Restaurateur Ed Lee thought he’d experienced just about every industry calamity possible since early 2020, given stay-at-home orders at the onset of the pandemic, as well as related supply chain issues, worker shortages and numerous other challenges.
Then the co-founder of Costa Mesa’s Wahoo’s Fish Taco and other area restaurant concepts was hit with a potential airborne toxic event.
Lee’s Toast Kitchen + Bakery opened about a year ago at The Village at Tustin Legacy shopping center, located about a quarter mile from the city’s now burned-out World War II-era blimp hangar at the shuttered Tustin Marine Corps Air Station.
Among businesses at the 22-acre shopping center, the restaurant is among the closest to the former 17-story hangar, which was still smoldering as of late last week.
Toast, with a sizeable outdoor seating area, closed following the fire that started on Nov. 7 “for the safety of our guests and employees,” a sign posted at the restaurant said.
It remains closed and will continue to be “until it’s safe,” given asbestos concerns and other issues related to the fire, Lee told the Business Journal on Nov. 15.
“We don’t know when we’re going to open again,” said Lee, who lamented a lack of communication and coordination from the city and other agencies since the onset of the fire.
“The city should have done a better job,” he said. “Mistakes were made after the fact.”
Toast counts about 13 full-time staff, and about eight part-time workers. Many employees were afraid to come to work, “and rightfully so,” Lee said.
Other shops and stores at the Regency Centers-owned shopping center, which is anchored by a Stater Bros. grocery store, remained open as of last week, with a fair amount of visitor traffic.
“If it’s not one thing, it’s another,” Lee said of the latest challenge facing his businesses.
A timeline for what happens next for businesses, schools and proposed projects in the immediate vicinity of the sprawling 1,600-acre Tustin Legacy development remains in flux.
City officials and other agencies have given limited guidance of what environmental issues face the area, both in the near term and long term.
“Air monitoring units (AMUs) have been deployed around the site, and inside a 1.5-mile circumference around the hangar,” the city said in a Nov. 14 statement.
“These AMUs monitor for dust and smoke. Currently, there are no areas that are showing unhealthful levels. In addition, the monitoring shows no breathable asbestos in the air.”
Anaheim’s ATI Restoration LLC, a provider of restoration and emergency reconstruction services, was selected about a week ago for collecting and examining potential contaminated materials at the site.
Certified asbestos professionals from ATI were on-site last week, with a “catastrophe response team” trailer seen near the hangar. Company officials directed inquiries from the Business Journal about the extent of contamination they had found in the area to the city.
Likewise, the Tustin Unified School District contracted with Orange’s Envirocheck, an environmental inspection and consulting firm, to gauge asbestos and other air quality issues from the fire.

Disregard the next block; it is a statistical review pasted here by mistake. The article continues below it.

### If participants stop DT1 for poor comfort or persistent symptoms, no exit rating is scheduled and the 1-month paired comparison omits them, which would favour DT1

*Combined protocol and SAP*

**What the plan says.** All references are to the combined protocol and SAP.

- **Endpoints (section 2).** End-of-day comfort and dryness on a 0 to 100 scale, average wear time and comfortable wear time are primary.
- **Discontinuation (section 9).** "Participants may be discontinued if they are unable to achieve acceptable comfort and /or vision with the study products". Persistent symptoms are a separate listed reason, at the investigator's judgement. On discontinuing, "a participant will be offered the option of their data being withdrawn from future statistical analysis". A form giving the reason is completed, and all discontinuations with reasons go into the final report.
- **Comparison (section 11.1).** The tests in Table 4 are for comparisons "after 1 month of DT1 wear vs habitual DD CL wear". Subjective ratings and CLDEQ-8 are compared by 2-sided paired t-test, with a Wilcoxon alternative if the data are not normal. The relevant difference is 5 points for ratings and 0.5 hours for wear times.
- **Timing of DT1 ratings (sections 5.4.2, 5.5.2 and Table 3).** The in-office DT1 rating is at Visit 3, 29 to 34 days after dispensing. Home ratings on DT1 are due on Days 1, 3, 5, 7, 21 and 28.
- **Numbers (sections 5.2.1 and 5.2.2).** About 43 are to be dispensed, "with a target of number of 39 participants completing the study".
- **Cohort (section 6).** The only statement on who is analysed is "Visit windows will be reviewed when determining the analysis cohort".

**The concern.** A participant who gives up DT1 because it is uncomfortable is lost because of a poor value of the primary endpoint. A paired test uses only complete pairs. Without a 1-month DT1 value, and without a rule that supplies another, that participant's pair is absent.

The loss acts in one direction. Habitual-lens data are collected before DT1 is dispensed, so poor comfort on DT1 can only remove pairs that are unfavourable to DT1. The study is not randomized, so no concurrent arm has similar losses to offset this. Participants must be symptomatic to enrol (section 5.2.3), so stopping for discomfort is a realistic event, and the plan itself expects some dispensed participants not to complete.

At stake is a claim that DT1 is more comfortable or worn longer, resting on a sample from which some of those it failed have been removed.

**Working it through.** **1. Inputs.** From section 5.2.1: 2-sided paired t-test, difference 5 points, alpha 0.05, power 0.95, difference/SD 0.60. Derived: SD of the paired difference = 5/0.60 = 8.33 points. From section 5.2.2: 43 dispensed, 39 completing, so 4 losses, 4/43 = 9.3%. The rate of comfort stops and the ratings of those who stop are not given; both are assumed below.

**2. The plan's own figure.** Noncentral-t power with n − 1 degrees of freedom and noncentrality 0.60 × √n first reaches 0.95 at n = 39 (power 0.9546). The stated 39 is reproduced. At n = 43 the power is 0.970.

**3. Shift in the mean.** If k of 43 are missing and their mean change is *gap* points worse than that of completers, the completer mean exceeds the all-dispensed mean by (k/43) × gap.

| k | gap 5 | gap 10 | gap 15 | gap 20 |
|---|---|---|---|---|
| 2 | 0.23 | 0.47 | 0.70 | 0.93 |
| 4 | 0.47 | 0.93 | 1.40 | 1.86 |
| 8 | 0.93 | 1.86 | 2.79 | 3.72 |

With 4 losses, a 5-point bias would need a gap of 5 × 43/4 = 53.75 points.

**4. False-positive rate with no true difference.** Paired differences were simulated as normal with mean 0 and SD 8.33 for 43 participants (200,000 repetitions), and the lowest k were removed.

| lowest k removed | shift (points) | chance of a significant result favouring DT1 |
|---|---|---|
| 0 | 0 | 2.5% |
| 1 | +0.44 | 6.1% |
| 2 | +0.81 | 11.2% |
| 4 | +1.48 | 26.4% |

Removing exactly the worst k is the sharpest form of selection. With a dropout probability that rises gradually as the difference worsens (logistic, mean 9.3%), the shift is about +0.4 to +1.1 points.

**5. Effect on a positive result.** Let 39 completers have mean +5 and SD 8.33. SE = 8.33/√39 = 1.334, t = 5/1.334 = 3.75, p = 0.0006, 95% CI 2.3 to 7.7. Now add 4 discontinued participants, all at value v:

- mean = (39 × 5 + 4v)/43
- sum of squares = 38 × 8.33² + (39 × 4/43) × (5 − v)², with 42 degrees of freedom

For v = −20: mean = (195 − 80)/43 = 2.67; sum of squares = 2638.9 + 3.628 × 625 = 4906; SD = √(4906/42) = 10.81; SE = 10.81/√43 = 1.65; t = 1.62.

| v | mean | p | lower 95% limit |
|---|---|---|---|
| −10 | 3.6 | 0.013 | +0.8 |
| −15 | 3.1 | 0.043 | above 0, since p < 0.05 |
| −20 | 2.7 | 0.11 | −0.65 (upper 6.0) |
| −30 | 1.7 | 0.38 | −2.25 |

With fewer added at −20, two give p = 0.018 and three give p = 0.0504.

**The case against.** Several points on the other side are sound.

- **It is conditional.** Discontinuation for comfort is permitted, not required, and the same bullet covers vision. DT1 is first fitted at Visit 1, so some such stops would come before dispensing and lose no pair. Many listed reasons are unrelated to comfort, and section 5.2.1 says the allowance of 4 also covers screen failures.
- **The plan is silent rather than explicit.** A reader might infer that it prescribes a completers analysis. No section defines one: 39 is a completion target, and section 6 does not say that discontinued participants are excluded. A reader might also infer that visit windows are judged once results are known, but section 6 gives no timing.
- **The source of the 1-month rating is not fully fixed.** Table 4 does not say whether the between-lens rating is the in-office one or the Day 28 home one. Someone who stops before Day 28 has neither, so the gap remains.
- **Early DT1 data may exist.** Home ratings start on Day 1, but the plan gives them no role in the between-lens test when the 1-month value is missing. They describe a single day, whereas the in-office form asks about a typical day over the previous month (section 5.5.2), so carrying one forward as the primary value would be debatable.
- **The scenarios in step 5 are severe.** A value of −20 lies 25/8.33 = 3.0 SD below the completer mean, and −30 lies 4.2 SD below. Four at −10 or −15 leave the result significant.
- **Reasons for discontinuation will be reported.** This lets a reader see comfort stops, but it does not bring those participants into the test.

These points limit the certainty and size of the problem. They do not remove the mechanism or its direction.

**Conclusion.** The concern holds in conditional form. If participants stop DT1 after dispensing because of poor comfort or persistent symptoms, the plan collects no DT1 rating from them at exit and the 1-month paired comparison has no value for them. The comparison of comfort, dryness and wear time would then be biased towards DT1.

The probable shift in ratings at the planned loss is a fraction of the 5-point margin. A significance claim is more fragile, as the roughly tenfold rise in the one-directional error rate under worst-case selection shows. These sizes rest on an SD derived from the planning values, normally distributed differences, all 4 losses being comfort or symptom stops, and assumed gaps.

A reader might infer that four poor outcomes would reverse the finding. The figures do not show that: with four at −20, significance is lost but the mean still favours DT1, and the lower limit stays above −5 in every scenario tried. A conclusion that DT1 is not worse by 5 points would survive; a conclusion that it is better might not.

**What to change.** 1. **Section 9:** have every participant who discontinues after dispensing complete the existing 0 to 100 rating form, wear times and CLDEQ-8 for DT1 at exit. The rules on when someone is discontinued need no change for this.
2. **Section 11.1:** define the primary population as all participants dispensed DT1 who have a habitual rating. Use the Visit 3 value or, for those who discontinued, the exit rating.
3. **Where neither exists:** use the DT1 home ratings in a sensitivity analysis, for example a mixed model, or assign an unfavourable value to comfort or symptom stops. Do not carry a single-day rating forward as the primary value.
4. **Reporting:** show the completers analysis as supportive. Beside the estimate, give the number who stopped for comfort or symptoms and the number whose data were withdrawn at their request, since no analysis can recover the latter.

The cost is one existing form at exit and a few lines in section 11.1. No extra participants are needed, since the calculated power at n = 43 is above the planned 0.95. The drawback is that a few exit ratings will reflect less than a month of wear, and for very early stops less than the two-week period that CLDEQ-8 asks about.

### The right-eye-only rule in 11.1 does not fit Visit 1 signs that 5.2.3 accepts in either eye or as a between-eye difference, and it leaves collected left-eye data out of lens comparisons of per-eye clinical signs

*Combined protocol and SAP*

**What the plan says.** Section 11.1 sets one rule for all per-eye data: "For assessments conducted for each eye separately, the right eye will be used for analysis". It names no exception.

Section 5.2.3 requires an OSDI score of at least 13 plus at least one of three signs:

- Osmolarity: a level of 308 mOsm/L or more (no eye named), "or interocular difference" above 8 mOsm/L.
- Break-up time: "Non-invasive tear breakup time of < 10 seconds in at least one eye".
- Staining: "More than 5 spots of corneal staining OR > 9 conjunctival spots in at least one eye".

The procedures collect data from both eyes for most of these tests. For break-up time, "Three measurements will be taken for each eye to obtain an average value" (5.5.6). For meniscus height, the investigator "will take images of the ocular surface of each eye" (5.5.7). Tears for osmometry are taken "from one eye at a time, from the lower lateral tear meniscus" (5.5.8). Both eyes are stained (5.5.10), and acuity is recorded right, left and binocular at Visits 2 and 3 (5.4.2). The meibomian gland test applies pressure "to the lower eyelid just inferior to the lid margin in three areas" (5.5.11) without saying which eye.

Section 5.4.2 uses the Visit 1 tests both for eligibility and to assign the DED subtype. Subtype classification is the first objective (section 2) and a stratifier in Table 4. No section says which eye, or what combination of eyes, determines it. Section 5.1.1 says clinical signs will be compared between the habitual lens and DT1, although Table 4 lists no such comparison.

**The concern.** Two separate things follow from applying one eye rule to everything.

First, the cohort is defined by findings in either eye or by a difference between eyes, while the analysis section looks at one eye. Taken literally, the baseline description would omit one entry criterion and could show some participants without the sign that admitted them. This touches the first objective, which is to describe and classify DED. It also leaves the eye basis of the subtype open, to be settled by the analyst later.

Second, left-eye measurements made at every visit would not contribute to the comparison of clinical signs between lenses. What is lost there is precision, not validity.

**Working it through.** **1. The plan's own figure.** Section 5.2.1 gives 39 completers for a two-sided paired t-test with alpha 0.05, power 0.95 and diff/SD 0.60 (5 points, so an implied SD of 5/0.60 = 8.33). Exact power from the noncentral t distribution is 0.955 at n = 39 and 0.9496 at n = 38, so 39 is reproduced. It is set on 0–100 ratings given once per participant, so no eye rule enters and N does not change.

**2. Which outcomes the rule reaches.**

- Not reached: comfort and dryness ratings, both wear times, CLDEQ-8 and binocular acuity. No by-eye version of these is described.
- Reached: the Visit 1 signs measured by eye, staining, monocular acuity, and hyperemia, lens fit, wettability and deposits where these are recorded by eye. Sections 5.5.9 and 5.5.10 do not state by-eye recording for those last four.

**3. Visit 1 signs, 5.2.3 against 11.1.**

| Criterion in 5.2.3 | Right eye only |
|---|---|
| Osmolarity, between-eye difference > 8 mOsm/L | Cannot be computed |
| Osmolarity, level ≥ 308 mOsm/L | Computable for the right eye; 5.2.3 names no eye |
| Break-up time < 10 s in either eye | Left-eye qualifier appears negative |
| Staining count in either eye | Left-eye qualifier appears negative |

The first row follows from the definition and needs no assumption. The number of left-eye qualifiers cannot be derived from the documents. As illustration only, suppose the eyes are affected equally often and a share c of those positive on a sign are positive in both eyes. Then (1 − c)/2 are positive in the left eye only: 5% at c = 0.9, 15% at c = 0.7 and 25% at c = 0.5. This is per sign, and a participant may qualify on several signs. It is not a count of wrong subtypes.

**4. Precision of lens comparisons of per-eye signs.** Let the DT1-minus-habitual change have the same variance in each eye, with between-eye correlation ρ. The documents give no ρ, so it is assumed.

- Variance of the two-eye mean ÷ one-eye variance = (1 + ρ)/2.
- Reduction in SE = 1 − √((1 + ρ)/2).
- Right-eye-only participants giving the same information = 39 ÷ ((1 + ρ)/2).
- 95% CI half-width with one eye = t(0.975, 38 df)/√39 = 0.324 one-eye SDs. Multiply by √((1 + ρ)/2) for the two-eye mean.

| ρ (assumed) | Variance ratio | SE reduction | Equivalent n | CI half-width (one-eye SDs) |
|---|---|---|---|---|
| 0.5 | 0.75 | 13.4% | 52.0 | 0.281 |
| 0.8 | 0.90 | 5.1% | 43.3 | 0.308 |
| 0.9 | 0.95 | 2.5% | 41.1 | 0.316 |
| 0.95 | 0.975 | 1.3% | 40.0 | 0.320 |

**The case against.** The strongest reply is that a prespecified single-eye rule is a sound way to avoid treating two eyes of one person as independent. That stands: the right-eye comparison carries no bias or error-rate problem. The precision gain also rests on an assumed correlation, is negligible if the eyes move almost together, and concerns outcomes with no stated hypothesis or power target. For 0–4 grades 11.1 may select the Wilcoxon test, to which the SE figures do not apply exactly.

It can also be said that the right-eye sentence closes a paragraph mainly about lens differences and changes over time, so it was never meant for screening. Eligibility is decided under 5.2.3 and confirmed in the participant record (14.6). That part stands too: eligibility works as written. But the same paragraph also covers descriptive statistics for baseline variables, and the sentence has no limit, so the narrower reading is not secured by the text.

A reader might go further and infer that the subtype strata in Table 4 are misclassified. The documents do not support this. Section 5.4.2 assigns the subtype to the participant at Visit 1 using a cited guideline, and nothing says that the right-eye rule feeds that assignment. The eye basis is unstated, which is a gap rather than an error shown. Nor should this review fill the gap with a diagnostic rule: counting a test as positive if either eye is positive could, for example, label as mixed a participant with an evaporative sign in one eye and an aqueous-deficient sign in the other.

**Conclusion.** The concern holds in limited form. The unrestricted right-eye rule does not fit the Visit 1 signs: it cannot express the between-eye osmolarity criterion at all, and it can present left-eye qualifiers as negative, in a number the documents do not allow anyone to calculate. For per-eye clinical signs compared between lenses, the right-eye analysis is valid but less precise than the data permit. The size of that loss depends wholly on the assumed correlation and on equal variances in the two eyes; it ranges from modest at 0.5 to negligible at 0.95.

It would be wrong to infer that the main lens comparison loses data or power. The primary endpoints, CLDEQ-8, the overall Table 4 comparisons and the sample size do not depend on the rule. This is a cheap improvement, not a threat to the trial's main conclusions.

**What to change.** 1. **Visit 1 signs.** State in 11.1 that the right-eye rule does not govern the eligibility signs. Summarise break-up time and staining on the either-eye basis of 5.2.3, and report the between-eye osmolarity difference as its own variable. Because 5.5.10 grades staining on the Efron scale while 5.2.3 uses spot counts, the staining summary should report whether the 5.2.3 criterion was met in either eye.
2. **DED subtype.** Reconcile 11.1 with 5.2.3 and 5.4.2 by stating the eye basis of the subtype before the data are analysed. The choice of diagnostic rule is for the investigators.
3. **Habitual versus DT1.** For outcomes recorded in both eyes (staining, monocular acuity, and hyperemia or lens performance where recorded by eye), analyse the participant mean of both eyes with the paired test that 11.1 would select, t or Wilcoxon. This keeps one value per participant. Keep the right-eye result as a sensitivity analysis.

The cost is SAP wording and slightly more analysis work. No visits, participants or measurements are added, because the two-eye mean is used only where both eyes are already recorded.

Most schools in the district had returned to in-class teaching as of last week after several days of closures, though others close to the hangar were still conducting classes virtually.
Projects on Tap
Tustin Legacy counts hundreds of millions of dollars’ worth of ongoing and proposed developments for land surrounding the city’s two hangars, including existing new housing developments like Brookfield Residential’s 400-unit The Landing, where construction was ongoing as of last week.
The mega-development includes numerous new planned offices, senior living projects and educational facilities that have yet to break ground.
Advantech Co., a Taiwanese-based maker of industrial PCs, embedded Internet of Things devices and other tech products, earlier this year inked a deal that promised the construction of the company’s new North American headquarters at Tustin Legacy.
A ceremonial groundbreaking event for the project, which is expected to hold a six-story 108,942-square-foot office and a two-story 78,837-square-foot warehouse facility, was held in May, though construction has yet to begin in earnest.
Company officials last week told the Business Journal the project remained on track.
“There is no impact on our timeline for our new campus,” the company said. “We have felt no effects from the fire.”
Advantech remains committed to opening the project by late 2025 or early 2026, the company said.
In September, Confluent Senior Living and MorningStar Senior Living, both based in Denver, entered into an exclusive negotiating agreement with the city to develop MorningStar at Tustin Legacy, an approximately 283,000-square-foot senior living community.
The proposed Tustin facility, located on 6 acres within walking distance of the city’s two hangars, was anticipated to break ground in the first half of 2025, the companies said in September.
Reached for comment last week, the developers told the Business Journal that “the city will be handling all inquiries regarding the fire.”
Other companies with plans eyed for the area include REIT AvalonBay Communities Inc. of Arlington, Va., which along with Los Angeles-based affordable housing developer Abode Communities, entered into an exclusive negotiating agreement last year with the city to develop Legacy Village, a 19.4-acre mixed-use project including 1,208 apartments within the 1,600-acre Tustin Legacy development.
Renderings for the project highlighted the development’s proximity to the city’s hangars. By unit count, Legacy Village would be the largest apartment project at Tustin Legacy once complete, according to the city.
Over the past decade, nearly 800 apartments and over 1,000 homes have been built at Tustin Legacy, according to city filings.